Reading Shazam, you are transported back to a time when life was simpler, when good guys were good and bad guys were, well, bad. No shades of grey, no crossing the borders between right or wrong. So forget Civil War, forget Crisis and travel back to those more innocent days of childhood heroes because Jeff Smith brings back those magical days with his captivating reworking of Captain Marvel origin.
Billy Batson is a homeless orphan, who befriends a hobo and taken to meet an old wizard, who wants to pass his powers onto him. When he utters the word ‘Shazam’, he turns into a muscle-bound righter of wrongs who has the combined powers of Solomon, Hercules, Atlas, Zeus, Achilles and Mercury.
He discovers the old tramp is a talking tiger called Tawky Tawny who is also his guardian and is reunited with his long lost younger sister, Mary Marvel, who accidentally gains powers too. Together, they take on Mr. Mind’s deadly robots from outer space and the sinister US agent, Dr Sivana but can they save the world from destruction? Holy Moley!
Jeff Smith made his name as creator of the award-winning Bone series, bringing life and humour to a whole menagerie of creatures. He successfully does the same with Billy Batson and the whole family of characters. His narrative is simple and similarly he keeps the panels clean, uncluttered and refreshingly dynamic. He shows a great love for his characters and affection for the source material.
Considering the character emerged in the wave of the 40s superhero boom, he has endured surprisingly well, even if he has never been regarded as a major league player. While Smith maintains the simplicity, he also imbues the story with warmth and wit. Billy and Mary are rendered with all the button-nosed characteristics of Charlie Brown’s gang, but they have great energy and optimism. Likewise, the presentation of Tawky Tawny shares similar imaginative flair and warmth as the irrepressible Calvin and Hobbes. He keeps all the elements of the original in place but still makes it feel fresh and vibrant. More importantly, he returns a sense of fun to the proceedings, the more traditional elements of cartoons and the comic book funnies.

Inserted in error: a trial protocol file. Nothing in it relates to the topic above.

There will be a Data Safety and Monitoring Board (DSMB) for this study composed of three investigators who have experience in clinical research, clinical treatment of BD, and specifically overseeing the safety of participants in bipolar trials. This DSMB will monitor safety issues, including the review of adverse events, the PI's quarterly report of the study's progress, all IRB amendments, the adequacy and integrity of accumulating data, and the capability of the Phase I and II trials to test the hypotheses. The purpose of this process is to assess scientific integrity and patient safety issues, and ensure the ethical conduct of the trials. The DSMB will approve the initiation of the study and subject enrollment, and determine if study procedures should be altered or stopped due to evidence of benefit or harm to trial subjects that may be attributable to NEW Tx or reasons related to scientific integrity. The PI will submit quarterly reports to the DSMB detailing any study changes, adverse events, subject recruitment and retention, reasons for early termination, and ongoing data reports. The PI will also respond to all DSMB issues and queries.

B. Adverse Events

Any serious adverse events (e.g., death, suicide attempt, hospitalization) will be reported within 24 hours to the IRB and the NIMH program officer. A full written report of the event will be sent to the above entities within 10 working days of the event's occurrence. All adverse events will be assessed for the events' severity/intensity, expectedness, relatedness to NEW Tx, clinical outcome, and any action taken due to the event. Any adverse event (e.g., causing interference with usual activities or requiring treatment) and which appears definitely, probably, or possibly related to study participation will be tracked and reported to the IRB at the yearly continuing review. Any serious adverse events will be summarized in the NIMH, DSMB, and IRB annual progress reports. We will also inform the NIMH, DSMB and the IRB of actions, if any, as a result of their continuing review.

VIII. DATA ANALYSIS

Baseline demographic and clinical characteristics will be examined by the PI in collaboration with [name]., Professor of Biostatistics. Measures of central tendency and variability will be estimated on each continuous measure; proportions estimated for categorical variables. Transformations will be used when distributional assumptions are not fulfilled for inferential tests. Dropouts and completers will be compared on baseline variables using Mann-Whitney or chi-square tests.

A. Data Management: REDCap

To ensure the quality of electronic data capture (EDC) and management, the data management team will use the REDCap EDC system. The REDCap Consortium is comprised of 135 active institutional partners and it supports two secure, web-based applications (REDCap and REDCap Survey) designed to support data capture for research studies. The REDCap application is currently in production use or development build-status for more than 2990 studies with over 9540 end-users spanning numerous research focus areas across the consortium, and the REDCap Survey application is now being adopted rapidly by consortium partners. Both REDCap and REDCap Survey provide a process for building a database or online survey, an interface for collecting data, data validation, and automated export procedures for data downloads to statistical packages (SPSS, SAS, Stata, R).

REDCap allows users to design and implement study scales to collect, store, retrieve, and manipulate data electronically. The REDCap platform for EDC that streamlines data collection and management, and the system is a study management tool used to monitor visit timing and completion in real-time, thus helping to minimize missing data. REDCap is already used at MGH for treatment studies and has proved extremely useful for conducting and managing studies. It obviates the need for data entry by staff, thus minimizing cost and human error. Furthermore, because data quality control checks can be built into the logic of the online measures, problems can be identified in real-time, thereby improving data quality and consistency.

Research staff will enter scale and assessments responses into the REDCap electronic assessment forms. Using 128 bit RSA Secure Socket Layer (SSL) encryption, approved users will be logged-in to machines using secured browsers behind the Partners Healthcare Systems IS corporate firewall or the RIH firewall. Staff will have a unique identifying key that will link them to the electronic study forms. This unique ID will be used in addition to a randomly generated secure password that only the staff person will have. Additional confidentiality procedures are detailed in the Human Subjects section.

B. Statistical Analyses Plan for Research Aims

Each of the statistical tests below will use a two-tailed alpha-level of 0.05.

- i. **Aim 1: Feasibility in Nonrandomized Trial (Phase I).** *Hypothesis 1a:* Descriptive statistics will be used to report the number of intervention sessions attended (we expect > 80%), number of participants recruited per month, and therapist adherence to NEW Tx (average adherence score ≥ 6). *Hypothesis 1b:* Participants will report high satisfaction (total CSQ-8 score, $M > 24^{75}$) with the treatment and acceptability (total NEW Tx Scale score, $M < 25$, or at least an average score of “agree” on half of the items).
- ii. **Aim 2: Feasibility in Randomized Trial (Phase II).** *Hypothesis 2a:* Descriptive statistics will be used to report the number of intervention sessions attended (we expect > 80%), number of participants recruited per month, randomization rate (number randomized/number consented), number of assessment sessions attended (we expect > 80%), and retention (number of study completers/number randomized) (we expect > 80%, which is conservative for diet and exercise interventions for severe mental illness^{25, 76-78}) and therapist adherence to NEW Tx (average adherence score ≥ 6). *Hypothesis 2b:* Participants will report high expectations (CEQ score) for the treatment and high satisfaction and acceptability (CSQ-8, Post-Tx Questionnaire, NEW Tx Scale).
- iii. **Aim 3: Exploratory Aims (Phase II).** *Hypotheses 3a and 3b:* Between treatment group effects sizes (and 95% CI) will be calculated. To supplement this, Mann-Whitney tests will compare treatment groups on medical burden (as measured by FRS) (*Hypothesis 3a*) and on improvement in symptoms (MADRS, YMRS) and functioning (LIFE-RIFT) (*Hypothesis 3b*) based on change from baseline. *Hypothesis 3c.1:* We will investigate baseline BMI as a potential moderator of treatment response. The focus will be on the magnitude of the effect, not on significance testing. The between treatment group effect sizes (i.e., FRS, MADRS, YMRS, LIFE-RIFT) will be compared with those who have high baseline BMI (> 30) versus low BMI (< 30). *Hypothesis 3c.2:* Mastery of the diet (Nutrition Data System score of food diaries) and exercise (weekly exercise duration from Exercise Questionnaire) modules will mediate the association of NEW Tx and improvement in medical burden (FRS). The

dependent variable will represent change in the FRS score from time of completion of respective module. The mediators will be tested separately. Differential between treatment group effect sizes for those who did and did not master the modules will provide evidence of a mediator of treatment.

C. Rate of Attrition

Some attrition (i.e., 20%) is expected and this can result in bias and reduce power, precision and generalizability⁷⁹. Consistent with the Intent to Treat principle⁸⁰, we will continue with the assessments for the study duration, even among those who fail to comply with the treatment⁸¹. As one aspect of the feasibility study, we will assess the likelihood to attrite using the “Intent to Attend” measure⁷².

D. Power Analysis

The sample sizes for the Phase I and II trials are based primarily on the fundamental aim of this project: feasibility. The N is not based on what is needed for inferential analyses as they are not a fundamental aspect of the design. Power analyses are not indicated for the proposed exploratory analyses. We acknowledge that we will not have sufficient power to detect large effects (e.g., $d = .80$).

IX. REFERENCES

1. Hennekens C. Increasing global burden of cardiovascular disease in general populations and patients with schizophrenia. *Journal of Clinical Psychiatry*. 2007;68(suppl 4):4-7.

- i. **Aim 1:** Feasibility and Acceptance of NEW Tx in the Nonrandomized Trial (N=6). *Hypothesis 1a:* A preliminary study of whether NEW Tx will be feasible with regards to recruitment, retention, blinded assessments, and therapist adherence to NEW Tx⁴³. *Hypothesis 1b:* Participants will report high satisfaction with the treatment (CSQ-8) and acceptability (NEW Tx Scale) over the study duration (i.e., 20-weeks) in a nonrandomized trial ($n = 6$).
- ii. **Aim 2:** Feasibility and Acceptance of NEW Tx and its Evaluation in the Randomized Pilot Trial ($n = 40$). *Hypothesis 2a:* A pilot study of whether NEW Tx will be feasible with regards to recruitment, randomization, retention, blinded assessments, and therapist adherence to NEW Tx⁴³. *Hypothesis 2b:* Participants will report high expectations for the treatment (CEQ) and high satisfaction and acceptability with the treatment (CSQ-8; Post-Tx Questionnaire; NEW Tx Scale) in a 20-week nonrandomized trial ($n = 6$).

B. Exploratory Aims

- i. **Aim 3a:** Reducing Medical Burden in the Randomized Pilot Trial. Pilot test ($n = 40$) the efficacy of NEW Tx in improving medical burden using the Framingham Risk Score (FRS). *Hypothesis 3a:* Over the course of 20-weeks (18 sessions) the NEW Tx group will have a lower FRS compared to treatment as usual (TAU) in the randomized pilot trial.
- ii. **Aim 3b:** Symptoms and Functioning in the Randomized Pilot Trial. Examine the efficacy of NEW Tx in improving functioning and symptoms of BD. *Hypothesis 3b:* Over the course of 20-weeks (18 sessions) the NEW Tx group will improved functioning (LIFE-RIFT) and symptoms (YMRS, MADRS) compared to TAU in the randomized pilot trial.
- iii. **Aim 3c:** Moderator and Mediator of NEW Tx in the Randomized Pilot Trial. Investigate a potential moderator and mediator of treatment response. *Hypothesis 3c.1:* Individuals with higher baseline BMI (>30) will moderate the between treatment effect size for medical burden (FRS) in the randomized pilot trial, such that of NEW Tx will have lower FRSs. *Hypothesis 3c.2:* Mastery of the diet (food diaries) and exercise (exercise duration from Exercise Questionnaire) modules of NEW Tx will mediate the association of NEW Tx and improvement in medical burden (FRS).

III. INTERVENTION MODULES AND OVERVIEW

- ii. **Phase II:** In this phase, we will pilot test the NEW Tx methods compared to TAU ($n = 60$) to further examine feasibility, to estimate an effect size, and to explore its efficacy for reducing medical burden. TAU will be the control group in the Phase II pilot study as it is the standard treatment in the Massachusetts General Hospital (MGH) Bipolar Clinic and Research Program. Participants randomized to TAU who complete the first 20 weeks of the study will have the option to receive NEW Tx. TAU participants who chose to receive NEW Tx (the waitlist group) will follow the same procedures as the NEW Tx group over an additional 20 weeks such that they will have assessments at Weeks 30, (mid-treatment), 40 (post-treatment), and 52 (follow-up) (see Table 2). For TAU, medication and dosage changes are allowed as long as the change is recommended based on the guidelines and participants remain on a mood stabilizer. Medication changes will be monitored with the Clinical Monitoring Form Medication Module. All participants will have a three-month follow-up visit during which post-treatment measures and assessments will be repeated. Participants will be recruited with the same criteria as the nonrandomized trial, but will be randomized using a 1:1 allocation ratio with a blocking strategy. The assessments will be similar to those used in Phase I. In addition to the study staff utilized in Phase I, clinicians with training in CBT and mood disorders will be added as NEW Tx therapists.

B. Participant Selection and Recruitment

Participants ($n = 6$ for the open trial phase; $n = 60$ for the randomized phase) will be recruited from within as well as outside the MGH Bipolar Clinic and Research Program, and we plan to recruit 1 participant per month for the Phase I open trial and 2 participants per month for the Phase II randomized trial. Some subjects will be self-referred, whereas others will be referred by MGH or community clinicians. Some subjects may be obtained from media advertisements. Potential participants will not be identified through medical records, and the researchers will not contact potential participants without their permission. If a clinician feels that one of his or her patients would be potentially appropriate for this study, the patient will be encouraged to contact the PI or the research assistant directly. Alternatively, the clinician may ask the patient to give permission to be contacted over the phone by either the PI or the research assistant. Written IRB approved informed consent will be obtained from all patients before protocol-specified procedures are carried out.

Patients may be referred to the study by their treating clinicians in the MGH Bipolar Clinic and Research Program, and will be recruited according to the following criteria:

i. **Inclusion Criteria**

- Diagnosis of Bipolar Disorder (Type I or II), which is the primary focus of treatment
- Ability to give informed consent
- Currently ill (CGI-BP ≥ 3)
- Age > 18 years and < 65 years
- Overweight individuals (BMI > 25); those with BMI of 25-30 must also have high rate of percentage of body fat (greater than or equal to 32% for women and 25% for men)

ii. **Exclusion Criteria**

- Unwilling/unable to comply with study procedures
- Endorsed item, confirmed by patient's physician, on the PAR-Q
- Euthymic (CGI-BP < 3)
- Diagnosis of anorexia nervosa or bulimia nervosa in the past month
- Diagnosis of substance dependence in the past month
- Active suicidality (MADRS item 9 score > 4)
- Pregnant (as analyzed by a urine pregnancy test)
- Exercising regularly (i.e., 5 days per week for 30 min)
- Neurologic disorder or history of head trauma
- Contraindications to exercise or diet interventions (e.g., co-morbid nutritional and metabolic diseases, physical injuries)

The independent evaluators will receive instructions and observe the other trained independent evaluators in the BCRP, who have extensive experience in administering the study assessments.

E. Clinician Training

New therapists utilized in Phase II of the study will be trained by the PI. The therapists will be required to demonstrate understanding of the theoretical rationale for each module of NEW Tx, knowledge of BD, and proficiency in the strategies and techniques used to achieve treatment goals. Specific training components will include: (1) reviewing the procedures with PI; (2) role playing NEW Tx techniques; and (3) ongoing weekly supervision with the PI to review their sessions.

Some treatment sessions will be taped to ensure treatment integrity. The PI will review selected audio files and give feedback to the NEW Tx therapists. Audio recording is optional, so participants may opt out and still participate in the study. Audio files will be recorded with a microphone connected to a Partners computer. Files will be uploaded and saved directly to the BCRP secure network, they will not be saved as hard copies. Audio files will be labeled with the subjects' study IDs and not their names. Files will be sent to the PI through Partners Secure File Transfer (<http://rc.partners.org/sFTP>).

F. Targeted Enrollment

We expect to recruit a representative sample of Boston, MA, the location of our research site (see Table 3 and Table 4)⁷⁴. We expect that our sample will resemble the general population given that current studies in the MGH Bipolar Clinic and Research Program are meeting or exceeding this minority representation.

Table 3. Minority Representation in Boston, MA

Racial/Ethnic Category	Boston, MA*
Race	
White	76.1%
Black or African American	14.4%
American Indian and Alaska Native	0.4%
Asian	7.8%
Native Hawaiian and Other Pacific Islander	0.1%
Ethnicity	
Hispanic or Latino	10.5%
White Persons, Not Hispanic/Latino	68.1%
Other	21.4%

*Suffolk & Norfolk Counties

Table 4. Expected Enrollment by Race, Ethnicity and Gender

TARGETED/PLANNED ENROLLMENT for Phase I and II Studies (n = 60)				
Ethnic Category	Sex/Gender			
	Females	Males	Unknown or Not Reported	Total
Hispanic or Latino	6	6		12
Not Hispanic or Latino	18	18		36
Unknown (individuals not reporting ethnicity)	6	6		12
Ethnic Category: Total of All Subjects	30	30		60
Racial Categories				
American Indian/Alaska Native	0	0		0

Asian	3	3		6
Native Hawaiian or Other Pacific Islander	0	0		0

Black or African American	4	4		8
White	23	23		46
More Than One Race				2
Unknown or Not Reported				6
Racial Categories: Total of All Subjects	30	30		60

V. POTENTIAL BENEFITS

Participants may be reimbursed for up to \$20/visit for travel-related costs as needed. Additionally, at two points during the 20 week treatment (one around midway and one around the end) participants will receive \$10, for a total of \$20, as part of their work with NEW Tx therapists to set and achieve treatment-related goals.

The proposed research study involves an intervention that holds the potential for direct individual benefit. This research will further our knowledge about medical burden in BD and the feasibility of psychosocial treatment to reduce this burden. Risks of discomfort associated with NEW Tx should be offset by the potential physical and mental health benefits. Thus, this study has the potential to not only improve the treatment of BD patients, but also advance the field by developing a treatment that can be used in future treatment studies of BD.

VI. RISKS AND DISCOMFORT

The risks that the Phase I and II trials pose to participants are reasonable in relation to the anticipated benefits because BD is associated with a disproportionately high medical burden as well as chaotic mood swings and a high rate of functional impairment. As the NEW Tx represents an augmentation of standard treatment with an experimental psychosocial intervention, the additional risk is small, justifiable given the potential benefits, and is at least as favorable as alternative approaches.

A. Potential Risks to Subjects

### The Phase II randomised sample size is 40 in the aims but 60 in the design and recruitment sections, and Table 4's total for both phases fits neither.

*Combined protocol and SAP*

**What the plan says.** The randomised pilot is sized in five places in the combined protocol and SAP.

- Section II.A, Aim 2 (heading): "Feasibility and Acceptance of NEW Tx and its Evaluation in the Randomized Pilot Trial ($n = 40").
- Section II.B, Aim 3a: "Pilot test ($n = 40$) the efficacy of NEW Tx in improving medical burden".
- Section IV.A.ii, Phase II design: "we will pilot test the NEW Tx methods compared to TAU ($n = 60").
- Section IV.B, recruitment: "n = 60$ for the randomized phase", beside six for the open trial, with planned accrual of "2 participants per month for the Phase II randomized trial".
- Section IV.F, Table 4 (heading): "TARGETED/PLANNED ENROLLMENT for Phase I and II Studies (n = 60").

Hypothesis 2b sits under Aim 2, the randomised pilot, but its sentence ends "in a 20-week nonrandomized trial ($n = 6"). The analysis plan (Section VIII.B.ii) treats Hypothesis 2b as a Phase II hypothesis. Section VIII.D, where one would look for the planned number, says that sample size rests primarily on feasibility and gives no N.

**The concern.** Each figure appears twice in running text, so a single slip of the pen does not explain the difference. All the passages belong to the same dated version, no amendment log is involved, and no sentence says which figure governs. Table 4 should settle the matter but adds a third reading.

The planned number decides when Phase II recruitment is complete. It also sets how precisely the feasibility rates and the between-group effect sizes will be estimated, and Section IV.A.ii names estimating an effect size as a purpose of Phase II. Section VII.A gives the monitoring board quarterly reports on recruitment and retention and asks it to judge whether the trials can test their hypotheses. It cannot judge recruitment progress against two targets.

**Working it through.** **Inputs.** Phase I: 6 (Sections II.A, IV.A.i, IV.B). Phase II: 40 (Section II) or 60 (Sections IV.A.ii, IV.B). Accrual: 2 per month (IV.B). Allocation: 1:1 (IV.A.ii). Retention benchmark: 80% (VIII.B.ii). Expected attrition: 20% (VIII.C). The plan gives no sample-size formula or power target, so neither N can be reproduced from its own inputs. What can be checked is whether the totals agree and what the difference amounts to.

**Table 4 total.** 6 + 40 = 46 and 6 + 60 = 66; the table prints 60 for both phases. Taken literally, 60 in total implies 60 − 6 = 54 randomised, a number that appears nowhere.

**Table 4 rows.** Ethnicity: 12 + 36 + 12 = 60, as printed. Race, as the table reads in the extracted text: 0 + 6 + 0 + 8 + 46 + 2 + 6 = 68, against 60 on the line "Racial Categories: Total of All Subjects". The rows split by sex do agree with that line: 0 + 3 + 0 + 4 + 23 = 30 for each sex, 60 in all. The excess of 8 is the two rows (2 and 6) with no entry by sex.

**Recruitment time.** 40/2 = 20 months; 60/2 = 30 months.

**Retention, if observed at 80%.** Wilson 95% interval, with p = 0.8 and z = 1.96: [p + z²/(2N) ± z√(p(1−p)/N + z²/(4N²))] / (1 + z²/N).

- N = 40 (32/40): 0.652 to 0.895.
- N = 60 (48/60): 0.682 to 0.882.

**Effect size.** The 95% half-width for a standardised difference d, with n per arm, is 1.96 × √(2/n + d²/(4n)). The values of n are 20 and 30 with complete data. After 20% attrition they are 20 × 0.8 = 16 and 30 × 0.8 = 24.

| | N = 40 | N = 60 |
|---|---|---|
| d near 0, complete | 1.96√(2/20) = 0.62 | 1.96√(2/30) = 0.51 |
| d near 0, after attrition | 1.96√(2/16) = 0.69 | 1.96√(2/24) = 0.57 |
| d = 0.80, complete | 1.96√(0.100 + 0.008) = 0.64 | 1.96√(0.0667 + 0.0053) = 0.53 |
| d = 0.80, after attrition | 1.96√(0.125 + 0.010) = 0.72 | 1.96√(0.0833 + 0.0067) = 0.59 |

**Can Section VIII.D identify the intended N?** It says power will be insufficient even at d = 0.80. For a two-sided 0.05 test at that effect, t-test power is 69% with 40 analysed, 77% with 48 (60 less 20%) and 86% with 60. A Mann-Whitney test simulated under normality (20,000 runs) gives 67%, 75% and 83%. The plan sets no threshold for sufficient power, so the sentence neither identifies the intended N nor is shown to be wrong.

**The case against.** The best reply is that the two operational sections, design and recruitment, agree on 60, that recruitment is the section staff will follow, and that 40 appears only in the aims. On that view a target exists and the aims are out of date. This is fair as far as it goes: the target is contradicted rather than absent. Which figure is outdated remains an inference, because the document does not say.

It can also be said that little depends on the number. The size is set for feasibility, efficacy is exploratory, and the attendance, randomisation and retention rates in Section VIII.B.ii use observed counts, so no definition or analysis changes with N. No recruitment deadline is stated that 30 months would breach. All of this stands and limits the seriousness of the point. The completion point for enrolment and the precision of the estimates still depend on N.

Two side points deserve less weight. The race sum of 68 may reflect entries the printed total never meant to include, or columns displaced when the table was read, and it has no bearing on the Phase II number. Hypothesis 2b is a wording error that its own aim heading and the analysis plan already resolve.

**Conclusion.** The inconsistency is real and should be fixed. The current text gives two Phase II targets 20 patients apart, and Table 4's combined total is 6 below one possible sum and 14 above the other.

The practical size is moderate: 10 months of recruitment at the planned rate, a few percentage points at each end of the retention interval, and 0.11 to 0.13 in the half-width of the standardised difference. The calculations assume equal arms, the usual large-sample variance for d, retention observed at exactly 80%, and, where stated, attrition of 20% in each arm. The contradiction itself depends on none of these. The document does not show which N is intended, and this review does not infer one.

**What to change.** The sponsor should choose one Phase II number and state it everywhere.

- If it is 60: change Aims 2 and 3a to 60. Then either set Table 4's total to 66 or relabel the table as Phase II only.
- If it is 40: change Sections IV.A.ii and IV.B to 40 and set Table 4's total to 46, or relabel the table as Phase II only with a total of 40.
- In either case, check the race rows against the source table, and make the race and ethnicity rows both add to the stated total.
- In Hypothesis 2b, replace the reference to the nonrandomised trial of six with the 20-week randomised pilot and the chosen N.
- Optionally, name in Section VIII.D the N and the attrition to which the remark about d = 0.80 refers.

While all this is self-evident in each deftly drawn panel, it’s further enhanced in the back section of this collection which are taken from his production journal, serving as a kind of illustrated DVD ‘extra’. There are original sketches, showing his passionate skills as a draftsman. They also include his own thoughts on character development, with comparable panels from the 40s version of Monster Society of Evil, demonstrating not only his respect for the original source material but also his ability to adapt it for today’s more comic-savvy audience. While Captain Marvel has never been able to compete with the popularity or increased sophistication of DC’s other top stars such as Batman, Superman and Green Lantern, each writer-artist team has taken care to maintain a simpler, light-hearted vein. So Jeff Smith wisely focuses on rediscovering the true magic of the series with undiluted fun on every page. Holy Moley, it’s a charming, witty read for everyone who unashamedly enjoys their funny books with cosmically flavoured superheroics.